On A Roll
From the entry-level ranks to premier road race events across America, car counts have rebounded to—or even exceeded—
pre-pandemic levels. Here’s how the momentum will carry over into 2023.
A good thing has been happening to road racing in North America, almost—but not quite—under people’s noses. It’s been getting bigger. And the growth has been happening at every level. Much of the attention understandably is commanded by IMSA, whose WeatherTech SportsCar Championship is coming off a banner year. A full 61-car grid appeared at the 2023 season-opening Rolex 24 at Daytona, which was also the debut race for IMSA’s new, ultra-tech GTP class. And don’t forget that the United States will host three Formula 1 races annually, with the blowout success of the Miami Grand Prix in 2022 and the highly anticipated 2023 round on the new street circuit in Las Vegas joining the hugely successful US Grand Prix at the Circuit of The Americas (COTA).
Road racing in North America is happily healthy at all levels, with series of all sorts reporting expanded interest from competitors, sponsors, and tracks. There’s pronounced momentum and opportunities for racers just learning their craft or for those with experience hoping to move on to higher plateaus of the sport. PRI Magazine interviewed some of the players in North American road-course competition, who discussed their recent successes and predicted still better times to come.
The historic series for small sedans made some history of its own in 2022, with an overall record season capped by its outing at COTA in Texas, which drew 81 entries, the highest of any Trans Am event ever. The series is fully owned by Parella Motorsports Holdings, and John Clagett said the COTA success was buttressed by the race being the finale of Trans Am’s national championship, plus the culmination of its Western title chase. Clagett squarely laid the credit for the upswing at Trans Am’s TA2 class, which adapts stock car technology to a road racing environment, with a strong base of both chassis and engine providers.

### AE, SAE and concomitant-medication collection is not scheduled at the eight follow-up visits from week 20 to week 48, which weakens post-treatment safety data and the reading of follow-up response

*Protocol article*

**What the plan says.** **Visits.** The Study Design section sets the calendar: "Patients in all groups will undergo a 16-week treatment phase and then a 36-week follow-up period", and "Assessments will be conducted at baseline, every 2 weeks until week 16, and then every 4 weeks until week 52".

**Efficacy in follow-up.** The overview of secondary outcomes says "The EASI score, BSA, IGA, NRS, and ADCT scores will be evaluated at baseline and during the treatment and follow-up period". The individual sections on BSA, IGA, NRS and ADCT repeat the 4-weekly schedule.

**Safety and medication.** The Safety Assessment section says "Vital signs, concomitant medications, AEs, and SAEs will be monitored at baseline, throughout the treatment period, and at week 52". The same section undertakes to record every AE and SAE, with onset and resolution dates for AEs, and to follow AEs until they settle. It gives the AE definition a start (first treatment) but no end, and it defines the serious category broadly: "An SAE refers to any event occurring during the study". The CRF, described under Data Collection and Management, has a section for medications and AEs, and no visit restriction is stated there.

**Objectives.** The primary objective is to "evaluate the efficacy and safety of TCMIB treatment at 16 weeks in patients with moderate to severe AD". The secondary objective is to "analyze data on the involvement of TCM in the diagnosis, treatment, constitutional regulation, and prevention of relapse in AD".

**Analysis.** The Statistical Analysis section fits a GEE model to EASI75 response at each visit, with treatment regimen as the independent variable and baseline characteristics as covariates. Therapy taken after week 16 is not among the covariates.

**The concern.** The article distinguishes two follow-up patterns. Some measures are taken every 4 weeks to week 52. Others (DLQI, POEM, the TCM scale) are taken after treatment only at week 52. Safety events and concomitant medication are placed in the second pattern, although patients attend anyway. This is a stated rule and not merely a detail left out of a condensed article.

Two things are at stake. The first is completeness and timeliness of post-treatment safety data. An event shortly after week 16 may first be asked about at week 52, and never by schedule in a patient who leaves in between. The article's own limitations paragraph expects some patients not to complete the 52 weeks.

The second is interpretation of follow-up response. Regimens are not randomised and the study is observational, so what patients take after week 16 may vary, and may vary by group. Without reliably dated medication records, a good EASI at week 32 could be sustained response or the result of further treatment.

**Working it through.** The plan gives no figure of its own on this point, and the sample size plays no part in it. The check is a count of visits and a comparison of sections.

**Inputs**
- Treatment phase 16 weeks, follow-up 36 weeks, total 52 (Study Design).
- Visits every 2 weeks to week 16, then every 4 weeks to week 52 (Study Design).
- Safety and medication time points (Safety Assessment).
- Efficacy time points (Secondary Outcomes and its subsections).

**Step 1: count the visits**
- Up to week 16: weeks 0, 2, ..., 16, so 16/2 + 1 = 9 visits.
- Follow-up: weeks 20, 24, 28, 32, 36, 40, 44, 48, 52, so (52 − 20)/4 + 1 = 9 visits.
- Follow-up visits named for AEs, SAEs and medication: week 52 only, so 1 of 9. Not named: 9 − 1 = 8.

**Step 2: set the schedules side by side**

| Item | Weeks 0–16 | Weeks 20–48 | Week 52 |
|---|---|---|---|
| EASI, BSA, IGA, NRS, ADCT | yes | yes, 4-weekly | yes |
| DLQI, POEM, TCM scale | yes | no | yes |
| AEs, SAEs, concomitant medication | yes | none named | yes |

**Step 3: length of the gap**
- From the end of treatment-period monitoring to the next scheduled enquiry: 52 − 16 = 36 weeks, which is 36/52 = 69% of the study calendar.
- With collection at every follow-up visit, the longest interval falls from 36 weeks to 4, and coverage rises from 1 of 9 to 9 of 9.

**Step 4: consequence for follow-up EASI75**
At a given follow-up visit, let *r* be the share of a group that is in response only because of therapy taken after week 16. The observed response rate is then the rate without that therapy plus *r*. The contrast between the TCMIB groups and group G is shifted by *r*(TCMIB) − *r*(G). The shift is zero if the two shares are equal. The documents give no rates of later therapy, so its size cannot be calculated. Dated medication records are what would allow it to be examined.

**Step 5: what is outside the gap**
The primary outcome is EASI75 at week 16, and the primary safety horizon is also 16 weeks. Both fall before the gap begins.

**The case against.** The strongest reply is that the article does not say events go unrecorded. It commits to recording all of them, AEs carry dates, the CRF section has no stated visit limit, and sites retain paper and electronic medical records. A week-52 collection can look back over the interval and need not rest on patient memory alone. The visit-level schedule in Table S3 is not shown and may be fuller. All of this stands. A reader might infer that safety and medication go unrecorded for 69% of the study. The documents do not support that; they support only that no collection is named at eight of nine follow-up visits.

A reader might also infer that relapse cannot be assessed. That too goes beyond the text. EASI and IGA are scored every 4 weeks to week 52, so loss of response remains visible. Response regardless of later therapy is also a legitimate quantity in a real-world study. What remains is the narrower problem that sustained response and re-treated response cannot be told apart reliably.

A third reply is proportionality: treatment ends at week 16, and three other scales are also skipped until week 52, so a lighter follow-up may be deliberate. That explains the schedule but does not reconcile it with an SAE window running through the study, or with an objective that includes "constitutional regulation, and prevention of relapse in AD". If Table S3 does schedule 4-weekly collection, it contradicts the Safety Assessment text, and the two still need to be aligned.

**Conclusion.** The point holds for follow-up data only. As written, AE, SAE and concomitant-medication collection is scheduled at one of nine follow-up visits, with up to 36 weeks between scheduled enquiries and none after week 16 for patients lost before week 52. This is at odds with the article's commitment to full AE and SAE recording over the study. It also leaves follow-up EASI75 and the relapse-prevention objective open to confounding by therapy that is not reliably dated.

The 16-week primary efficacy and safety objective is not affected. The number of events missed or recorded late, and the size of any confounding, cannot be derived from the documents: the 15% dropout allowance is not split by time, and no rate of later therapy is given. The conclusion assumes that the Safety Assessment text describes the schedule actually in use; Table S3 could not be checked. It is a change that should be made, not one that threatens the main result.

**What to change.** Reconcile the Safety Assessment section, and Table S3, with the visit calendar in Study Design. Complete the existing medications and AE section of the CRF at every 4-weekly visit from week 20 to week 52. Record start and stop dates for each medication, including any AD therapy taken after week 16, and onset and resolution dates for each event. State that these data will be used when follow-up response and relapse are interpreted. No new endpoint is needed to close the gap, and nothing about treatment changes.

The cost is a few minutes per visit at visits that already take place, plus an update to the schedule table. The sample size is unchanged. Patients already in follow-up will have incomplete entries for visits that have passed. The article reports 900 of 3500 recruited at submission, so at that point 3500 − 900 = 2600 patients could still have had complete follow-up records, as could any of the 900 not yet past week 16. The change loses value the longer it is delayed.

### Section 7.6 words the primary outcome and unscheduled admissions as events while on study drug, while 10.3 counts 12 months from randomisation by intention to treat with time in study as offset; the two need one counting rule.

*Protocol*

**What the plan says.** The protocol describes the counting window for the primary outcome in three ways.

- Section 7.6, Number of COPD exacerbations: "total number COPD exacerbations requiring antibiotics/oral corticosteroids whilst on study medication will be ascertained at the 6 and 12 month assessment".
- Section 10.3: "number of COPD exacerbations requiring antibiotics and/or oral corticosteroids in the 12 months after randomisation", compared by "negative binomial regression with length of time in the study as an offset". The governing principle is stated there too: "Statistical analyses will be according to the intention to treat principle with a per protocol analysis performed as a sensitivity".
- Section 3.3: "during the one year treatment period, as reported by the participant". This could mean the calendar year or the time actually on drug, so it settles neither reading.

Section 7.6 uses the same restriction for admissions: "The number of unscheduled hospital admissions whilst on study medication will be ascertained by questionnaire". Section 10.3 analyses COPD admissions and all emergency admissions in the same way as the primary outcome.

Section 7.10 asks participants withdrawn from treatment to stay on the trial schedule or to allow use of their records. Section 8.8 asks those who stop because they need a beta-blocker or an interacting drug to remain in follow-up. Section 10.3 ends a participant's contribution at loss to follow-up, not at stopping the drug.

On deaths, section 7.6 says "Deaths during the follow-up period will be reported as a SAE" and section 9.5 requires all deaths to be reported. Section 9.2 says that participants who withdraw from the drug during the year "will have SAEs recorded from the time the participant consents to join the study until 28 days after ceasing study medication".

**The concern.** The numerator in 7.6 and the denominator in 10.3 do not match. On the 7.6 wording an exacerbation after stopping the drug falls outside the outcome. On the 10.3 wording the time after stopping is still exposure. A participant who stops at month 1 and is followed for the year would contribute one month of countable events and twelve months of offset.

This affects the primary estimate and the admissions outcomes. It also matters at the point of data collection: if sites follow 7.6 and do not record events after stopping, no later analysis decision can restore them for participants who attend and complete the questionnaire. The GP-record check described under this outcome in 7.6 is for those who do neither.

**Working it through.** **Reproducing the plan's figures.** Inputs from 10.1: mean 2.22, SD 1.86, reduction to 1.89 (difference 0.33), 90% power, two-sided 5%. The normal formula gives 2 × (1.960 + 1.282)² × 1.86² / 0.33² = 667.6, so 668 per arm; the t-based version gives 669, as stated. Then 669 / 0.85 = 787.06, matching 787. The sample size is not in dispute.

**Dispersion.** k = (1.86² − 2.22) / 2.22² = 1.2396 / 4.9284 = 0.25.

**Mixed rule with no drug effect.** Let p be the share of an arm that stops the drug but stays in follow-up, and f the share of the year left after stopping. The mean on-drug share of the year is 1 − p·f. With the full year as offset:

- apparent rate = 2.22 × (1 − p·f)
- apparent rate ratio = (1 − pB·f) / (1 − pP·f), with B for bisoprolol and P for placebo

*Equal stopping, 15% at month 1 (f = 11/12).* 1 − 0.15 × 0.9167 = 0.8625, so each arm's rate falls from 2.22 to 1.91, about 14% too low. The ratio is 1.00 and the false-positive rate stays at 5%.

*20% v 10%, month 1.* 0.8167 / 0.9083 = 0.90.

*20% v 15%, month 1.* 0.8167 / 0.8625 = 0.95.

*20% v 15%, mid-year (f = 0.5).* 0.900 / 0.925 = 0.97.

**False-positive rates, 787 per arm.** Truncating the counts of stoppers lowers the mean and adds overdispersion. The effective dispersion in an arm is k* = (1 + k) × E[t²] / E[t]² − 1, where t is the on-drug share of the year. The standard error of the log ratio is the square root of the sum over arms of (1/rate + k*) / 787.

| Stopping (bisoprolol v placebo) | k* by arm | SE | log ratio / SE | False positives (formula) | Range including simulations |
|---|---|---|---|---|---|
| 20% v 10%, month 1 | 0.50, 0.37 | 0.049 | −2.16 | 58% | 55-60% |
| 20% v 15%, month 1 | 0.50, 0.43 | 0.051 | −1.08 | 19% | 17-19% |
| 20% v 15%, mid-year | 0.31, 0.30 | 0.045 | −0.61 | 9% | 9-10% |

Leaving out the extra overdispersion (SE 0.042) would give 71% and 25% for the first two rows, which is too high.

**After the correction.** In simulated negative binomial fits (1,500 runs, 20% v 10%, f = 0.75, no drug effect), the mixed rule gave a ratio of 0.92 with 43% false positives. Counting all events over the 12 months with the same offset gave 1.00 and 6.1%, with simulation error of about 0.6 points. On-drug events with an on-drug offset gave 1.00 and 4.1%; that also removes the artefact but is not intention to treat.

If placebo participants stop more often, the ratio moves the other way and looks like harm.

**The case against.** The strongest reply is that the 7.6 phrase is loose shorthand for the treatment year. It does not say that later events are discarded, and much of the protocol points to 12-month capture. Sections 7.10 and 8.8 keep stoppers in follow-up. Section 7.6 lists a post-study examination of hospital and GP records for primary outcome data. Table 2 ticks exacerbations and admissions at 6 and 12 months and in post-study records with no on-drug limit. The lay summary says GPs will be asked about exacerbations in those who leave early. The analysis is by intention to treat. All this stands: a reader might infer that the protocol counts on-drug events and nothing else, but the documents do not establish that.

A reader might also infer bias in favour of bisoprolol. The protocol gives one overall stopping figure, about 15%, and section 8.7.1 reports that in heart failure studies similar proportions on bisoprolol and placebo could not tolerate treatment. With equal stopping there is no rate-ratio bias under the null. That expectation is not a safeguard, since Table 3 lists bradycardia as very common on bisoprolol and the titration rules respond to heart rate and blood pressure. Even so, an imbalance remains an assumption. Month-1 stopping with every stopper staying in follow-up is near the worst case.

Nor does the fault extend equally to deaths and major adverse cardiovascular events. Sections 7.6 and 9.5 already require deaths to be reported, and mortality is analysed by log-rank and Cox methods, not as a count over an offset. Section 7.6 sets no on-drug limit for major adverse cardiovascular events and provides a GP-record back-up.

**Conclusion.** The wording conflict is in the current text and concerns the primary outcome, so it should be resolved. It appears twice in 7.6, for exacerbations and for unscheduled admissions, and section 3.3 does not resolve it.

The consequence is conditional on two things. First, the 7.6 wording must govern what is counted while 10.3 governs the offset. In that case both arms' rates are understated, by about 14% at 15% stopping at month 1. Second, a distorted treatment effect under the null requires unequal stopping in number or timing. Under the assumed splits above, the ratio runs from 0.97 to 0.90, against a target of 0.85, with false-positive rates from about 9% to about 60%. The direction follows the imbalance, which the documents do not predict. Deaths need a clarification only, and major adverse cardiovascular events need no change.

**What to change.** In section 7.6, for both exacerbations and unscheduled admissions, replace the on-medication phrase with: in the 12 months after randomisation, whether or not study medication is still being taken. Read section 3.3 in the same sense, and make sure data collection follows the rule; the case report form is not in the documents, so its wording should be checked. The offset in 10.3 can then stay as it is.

“Overall, both the national and Western series had record car counts this [past] season,” Clagett said. “I would say that the overall amazing class of TA2 is in and of itself creating a record number of average entries, probably averaging more than 40 cars in at least half the races for TA2.”
Clagett said the origins of the class date back to the demise of the onetime ASA series for short-track stock cars. TA2 uses stock-car type chassis built by suppliers M1 Fabrication, Howe Racing Enterprises, and Mike Cope Race Cars, and bodies now largely furnished by Five Star and Howe for the Ford Mustangs, Chevrolet Camaros, and Dodge Challengers now eligible for TA2 competition. Seven suppliers furnish engines, including the TA2 Choice engine, a modified Chevrolet design that can be used in any body style.
“We developed the TA2 Choice engine over the last two to three years,” Clagett explained. “It was a cheaper engine, and that has been the passage that has really accelerated the growth. It’s a really attractive way to keep the TA2 package affordable. That’s been number one in fueling our growth, our ability to manage costs with inflation and parts availability.” That, in turn, has positioned TA2 as a step up the ladder from Mazda club racing, and has made the series attractive to NASCAR drivers looking to hone their left-and-right skills, with alumni ranging from Christopher Bell to Sam Mayer and Ty Dillon.